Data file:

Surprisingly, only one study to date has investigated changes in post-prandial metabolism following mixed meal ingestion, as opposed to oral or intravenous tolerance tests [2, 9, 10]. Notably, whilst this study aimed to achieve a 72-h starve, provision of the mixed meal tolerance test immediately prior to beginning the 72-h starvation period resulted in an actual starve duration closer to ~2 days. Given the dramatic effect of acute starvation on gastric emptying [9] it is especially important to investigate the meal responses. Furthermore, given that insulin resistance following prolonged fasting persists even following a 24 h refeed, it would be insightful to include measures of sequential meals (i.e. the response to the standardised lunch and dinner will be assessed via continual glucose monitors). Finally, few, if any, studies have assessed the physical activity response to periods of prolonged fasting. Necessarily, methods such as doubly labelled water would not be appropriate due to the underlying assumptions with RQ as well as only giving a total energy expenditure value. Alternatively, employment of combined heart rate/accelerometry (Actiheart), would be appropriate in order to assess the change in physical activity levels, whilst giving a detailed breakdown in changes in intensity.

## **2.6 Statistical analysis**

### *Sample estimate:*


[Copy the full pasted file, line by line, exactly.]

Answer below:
Surprisingly, only one study to date has investigated changes in post-prandial metabolism following mixed meal ingestion, as opposed to oral or intravenous tolerance tests [2, 9, 10]. Notably, whilst this study aimed to achieve a 72-h starve, provision of the mixed meal tolerance test immediately prior to beginning the 72-h starvation period resulted in an actual starve duration closer to ~2 days. Given the dramatic effect of acute starvation on gastric emptying [9] it is especially important to investigate the meal responses. Furthermore, given that insulin resistance following prolonged fasting persists even following a 24 h refeed, it would be insightful to include measures of sequential meals (i.e. the response to the standardised lunch and dinner will be assessed via continual glucose monitors). Finally, few, if any, studies have assessed the physical activity response to periods of prolonged fasting. Necessarily, methods such as doubly labelled water would not be appropriate due to the underlying assumptions with RQ as well as only giving a total energy expenditure value. Alternatively, employment of combined heart rate/accelerometry (Actiheart), would be appropriate in order to assess the change in physical activity levels, whilst giving a detailed breakdown in changes in intensity.

## **2.6 Statistical analysis**

### *Sample estimate:*